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HA5 Bioaccumulation and Biomagnifications
203 Oregon Ballroom
8:00 AM - 12:00 PM, Thursday

() Challenges to conventional wisdom regarding biomagnification in aquatic food webs.

Durda, J.1, Williams, L.2, Preziosi, D.1, 1 Integral Consulting Inc., Annapolis, MD, USA2 Integal Consulting Inc., Seattle, WA, USA

ABSTRACT- Biomagnification is the process whereby chemical concentrations increase with increasing trophic level within a food web. In aquatic systems, the conventional assumption is that biomagnifying chemicals will be highest in predatory species located at the top of the food web, and lowest in herbivorous or detritivorous species located near the bottom. This relationship routinely holds in situations where contamination by biomagnifying compounds is spatially widespread, such as in the Great Lakes. In situations where contamination is more localized, however, such as often occurs at waste sites or in association with point source discharges, biomagnification may not be an important phenomenon. We recently examined biomagnification in a Texas bayou where historical releases of DDT resulted in localized contamination of aquatic sediments. DDT is an organochlorine compound known to biomagnify in aquatic food webs. We evaluated DDT accumulation in juvenile striped mullet (primarily a bottom-feeding detritivore), blue catfish (a bottom feeding invertivore/piscivore), and yellow bass and largemouth bass (pelagic piscivores), occupying trophic levels II, III, and IV, respectively in our bayou system. Total whole body residues of DDT and its metabolites DDE and DDD (collectively DDTr) were consistently highest in the mullet, with mean concentrations ten or more times greater than those measured in bass or catfish. We explain this accumulation pattern by considering the home range, feeding strategy, physiology and metabolism of mullet compared to bass or catfish. We suggest that these factors are more important than trophic position in determining bioaccumulation associated with spatially explicit contamination. This paper presents the support for our hypothesis and also discusses implications of our findings for monitoring program design and risk assessment.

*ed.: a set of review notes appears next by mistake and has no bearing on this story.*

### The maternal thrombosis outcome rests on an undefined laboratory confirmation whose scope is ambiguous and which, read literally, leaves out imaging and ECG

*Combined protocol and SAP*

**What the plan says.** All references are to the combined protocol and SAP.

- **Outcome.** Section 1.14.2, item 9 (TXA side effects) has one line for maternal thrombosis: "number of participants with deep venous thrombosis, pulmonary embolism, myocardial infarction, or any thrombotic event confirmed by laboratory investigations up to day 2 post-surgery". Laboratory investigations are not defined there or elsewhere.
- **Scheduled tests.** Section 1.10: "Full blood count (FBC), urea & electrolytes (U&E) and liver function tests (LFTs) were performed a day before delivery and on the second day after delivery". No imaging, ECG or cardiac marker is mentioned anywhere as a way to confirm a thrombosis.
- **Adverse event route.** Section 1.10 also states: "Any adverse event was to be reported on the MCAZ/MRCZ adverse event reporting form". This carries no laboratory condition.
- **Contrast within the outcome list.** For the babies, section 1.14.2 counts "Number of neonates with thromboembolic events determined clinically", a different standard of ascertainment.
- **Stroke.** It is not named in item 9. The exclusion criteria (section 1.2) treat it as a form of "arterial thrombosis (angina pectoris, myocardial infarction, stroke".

Key words: DDT, biomagnification, mullet


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